ATLANTA — It’s true, I admit, I’ve done my share of knocking badminton at the Summer Games. Like millions of others, I couldn’t understand how something you play after roasting marshmallows could qualify as an Olympic sport. Birdies? Shuttlecocks? The jokes were almost too easy, and I took every one.
But Monday, I was wandering past a briefing room when I noticed a small press conference. I went in — there were only a half-dozen reporters there
— and I took a seat. On the podium was — you guessed it — the U.S. Olympic badminton team. All three of them. Two women and one man. The man was Chinese. He spoke with an accent. I wondered about that — seeing as this was an American team — so when the thing broke up, I sat down to talk with him, hoping to find an amusing little badminton story.
What I found was something else entirely.
Kevin Han is his name, although Kevin is not the name he was born with in Shanghai, where he lived for the first 17 years of his life. He was being groomed for greatness in China. He was tall and quick, and at 13 he went to a special sports academy, where they trained him five hours a day in his most promising sport: badminton.
In China, they don’t laugh at badminton; it is enormously popular. Badminton stars are cheered, they are considered heroes, thousands come out to watch the matches. Han was on his way to all that.
Unfortunately, his father wasn’t there to see it. Han’s parents divorced when he was young, and his dad emigrated to America, in hopes of a better, freer life. Han’s great- grandfather had been a sailor who jumped overboard and swam to the shores of San Francisco. Ever since, in the Han family, America had been the land of dreams.
Now, after six years away, Han’s father wrote to his son: “I want to be a better father to you. I want to make up for the time we were apart. I have arranged for you to come to live with me in America. Please come.”
And because we often do things with our hearts rather than our heads, young Han packed a single suitcase and two badminton rackets and turned his back on a glorious future for a father he hadn’t seen enough, and a country he had never seen at all. The adjustment was difficult . . .
“When I first got here, I stay in our Brooklyn apartment 26 days,” Han said, his long frame draping over the chair as we spoke. “I was too afraid to go outside. I couldn’t watch TV — I did not understand it.
“I learned that my father was out of work. He had no money for me. So every morning, we go to look for work together.”
Han’s first job was in a Chinese restaurant in New Jersey, packing up the takeout. He understood the orders in Chinese, but didn’t know the words for the food in English. There is no “egg foo young” in his language.
After three days, he was fired.
His next job came as a delivery boy in Manhattan. During the day, Han walked the food to office buildings. At night he delivered by bicycle, navigating the dangerous New York streets. Three times, he was hit from behind by people in cars — the last time, on purpose. The passengers threw things at him and laughed out the window.
“That night, I go home and cry,” Han said. “I think, ‘Why did I give up my easy life in China? I could be with national team, traveling around the world. Instead I am in the street.’ ”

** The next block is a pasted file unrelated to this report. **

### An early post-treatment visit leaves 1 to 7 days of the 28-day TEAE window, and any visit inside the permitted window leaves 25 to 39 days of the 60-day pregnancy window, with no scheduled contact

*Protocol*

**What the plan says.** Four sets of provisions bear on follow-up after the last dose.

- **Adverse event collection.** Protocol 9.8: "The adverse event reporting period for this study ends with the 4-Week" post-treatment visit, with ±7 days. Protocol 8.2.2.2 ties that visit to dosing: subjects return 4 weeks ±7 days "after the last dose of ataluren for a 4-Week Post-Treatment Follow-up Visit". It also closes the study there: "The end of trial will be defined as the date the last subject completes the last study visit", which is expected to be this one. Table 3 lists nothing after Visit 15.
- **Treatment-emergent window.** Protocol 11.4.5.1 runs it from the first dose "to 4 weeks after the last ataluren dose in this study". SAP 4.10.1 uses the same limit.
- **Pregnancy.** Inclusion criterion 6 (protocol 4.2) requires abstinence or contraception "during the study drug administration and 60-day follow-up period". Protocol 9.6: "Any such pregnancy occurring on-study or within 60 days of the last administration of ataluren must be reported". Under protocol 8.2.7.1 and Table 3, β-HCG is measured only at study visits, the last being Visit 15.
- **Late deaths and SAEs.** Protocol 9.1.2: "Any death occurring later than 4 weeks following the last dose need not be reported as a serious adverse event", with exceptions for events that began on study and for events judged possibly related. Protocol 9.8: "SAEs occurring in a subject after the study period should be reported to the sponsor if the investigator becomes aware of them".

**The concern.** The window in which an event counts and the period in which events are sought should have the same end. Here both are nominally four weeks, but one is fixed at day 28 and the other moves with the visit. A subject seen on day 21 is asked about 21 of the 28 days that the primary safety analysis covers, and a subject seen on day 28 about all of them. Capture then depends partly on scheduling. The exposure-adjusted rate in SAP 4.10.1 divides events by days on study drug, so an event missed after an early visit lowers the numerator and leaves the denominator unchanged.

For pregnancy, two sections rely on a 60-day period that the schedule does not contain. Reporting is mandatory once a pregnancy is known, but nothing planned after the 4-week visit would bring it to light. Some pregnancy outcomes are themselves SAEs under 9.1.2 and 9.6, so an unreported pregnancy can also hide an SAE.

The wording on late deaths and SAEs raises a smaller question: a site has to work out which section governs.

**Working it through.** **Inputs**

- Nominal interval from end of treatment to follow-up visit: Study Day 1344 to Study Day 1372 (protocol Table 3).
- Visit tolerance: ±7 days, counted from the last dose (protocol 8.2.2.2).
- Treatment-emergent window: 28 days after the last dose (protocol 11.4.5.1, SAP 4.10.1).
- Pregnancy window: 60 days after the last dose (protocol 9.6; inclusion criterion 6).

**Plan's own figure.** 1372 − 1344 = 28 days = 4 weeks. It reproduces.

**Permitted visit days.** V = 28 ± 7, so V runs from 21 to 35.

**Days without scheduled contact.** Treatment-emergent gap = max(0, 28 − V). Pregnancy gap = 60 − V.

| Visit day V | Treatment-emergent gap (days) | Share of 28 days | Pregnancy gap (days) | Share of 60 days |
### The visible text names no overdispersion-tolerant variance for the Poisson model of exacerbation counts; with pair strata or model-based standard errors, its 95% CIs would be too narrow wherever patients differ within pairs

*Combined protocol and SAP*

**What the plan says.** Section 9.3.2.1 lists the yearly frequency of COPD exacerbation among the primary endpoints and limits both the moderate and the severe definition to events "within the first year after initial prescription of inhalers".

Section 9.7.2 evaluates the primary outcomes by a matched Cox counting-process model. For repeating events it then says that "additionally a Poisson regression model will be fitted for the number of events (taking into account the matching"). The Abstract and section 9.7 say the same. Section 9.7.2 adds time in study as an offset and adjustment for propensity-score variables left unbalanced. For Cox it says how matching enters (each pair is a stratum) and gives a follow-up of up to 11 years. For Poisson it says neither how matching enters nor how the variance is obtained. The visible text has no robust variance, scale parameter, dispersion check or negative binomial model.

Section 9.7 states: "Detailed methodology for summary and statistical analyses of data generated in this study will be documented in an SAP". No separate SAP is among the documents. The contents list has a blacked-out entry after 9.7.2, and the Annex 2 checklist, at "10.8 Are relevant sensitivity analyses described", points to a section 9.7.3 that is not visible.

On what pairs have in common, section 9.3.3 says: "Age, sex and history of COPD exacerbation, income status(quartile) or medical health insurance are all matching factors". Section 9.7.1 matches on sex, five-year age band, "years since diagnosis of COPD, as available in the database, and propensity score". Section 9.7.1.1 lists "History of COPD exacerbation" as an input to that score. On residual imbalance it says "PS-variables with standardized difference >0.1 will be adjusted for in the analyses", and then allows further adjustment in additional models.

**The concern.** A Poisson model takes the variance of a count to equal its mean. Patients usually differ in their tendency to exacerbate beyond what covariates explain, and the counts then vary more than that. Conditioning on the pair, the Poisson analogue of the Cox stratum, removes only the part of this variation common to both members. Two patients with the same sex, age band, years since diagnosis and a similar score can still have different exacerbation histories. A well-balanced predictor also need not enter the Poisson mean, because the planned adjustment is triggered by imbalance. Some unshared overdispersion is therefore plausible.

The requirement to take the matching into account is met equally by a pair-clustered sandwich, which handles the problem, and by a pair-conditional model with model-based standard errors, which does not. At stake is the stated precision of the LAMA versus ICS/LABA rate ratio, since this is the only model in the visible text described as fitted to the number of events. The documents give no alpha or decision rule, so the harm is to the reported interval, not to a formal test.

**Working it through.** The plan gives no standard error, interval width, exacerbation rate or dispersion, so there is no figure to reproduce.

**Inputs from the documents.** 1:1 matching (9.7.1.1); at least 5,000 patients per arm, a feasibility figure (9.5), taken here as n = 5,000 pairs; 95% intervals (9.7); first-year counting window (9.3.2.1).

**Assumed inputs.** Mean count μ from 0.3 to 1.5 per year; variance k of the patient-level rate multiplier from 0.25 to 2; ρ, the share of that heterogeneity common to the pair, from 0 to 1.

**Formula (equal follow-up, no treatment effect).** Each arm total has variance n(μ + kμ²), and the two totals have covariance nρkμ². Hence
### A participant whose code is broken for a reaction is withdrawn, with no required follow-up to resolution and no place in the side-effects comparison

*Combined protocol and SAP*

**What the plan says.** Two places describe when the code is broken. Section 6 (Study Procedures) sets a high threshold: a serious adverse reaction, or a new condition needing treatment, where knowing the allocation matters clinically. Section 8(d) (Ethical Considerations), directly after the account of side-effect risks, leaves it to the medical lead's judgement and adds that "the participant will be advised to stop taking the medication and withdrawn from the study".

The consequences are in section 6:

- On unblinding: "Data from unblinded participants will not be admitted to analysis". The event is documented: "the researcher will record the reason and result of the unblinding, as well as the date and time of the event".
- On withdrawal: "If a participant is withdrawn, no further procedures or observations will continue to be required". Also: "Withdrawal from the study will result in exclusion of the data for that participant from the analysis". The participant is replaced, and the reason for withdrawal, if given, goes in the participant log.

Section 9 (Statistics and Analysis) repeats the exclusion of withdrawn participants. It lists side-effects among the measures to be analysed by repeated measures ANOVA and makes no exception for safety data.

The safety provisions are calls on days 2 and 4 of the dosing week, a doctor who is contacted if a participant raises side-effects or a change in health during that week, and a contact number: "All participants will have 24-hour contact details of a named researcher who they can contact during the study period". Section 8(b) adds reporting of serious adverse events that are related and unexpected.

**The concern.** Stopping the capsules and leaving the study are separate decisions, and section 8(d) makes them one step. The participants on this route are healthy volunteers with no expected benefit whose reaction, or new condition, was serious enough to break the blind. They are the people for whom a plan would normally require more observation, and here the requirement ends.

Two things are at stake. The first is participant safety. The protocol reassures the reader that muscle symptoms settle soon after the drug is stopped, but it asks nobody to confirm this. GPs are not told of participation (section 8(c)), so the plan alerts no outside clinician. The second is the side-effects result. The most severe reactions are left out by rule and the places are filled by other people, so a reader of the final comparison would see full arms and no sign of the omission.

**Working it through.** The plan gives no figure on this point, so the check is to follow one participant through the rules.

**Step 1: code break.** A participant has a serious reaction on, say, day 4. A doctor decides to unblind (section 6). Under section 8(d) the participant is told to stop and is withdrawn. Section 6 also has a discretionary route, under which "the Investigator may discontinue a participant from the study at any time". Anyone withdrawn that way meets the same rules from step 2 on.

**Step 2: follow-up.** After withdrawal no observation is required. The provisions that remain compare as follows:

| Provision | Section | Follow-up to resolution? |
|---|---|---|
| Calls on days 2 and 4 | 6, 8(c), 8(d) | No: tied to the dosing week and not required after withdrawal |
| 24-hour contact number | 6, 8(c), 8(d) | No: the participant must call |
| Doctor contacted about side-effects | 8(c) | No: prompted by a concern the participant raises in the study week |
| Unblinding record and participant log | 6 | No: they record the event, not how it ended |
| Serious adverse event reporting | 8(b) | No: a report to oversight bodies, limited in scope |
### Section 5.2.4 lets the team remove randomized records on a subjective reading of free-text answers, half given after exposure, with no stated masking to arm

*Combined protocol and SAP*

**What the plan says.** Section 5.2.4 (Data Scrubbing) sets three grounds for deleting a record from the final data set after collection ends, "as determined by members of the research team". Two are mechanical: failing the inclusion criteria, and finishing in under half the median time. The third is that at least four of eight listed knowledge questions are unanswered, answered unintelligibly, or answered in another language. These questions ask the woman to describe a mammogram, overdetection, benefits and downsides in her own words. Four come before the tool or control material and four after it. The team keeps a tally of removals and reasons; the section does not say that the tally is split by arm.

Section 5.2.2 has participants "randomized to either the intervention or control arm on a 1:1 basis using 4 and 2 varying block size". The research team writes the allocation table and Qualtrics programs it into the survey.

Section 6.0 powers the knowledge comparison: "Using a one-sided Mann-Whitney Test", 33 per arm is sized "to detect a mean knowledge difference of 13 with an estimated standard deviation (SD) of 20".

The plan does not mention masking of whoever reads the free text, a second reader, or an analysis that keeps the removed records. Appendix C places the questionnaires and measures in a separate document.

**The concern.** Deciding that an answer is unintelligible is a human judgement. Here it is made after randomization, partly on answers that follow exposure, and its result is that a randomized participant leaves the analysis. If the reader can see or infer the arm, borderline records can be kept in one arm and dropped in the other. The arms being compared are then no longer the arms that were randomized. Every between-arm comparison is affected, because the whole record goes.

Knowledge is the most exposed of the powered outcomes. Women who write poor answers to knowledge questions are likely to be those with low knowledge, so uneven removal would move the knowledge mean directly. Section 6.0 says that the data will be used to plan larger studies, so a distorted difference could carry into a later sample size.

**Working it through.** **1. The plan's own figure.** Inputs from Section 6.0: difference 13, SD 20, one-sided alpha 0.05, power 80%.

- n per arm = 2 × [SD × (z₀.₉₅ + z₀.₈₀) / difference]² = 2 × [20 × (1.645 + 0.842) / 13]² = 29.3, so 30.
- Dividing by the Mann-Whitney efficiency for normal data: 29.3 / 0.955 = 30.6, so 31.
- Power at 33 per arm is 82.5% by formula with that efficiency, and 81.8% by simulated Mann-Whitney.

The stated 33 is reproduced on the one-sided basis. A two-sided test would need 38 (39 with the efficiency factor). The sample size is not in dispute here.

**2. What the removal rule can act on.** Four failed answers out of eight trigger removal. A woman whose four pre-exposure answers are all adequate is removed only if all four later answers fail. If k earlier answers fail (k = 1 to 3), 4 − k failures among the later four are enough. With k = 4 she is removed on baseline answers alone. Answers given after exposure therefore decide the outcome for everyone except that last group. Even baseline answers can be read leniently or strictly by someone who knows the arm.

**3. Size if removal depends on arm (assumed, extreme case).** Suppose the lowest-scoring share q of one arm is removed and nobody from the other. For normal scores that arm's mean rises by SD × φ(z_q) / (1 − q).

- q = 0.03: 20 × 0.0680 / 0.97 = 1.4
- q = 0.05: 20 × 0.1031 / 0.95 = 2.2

Han had not touched his beloved badminton rackets in nearly two years. Nobody he knew played it. He didn’t even know where to ask. He had gained 20 pounds and had lost all his conditioning. He was nothing like the promising athlete he had been in China. He was a stranger to himself.
Then one day, a new friend told him about a gym in Queens where they played badminton every Wednesday night.
. . . but he learned to love freedom
Wednesdays led to Fridays, and Fridays led to leagues, and soon, it was obvious that this Chinese kid was far better than everyone he was playing. He got involved with the Olympic training program and eventually moved to Marquette, then to Miller Place, N.Y., and finally to Colorado Springs. He studied English. He began to understand TV.
One day, a few years ago, he went to an office in Chicago and took an oath. And three weeks later, a blue passport arrived in the mail. Kevin Han
— he chose the first name from a book — was now a citizen.
“You are a real American now,” he told himself, and he looked at the photo
Today, at 23, he is the best hope America has ever had for a medal in his sport — although he is still an Olympics away from that. Last week, at the athletes’ village, Han ran into the Chinese team, some of whom were his old training mates. He showed them how to order food, how to get to the buses.
“They envy me,” he said, “because they want to experience this country, but they don’t know how.”
Han knows how. He gave up a lot to live here. When he sees his old team, he wonders if, had he stayed in China, he might be competing for a medal now.
“But I would not trade my life in America for any medal,” he said. “I am happy.”
He got up to leave, the room was empty, and I walked with him to the front of the building. I asked what he treasured most about America and he said:
“Freedom. My story is the same as any immigrant’s.”
Which means it is a little bit of all our stories, doesn’t it?
He thanked me and got on his bus. I felt a blush of shame. I had come looking for an amusing badminton tale. What I found, instead, was the Olympics.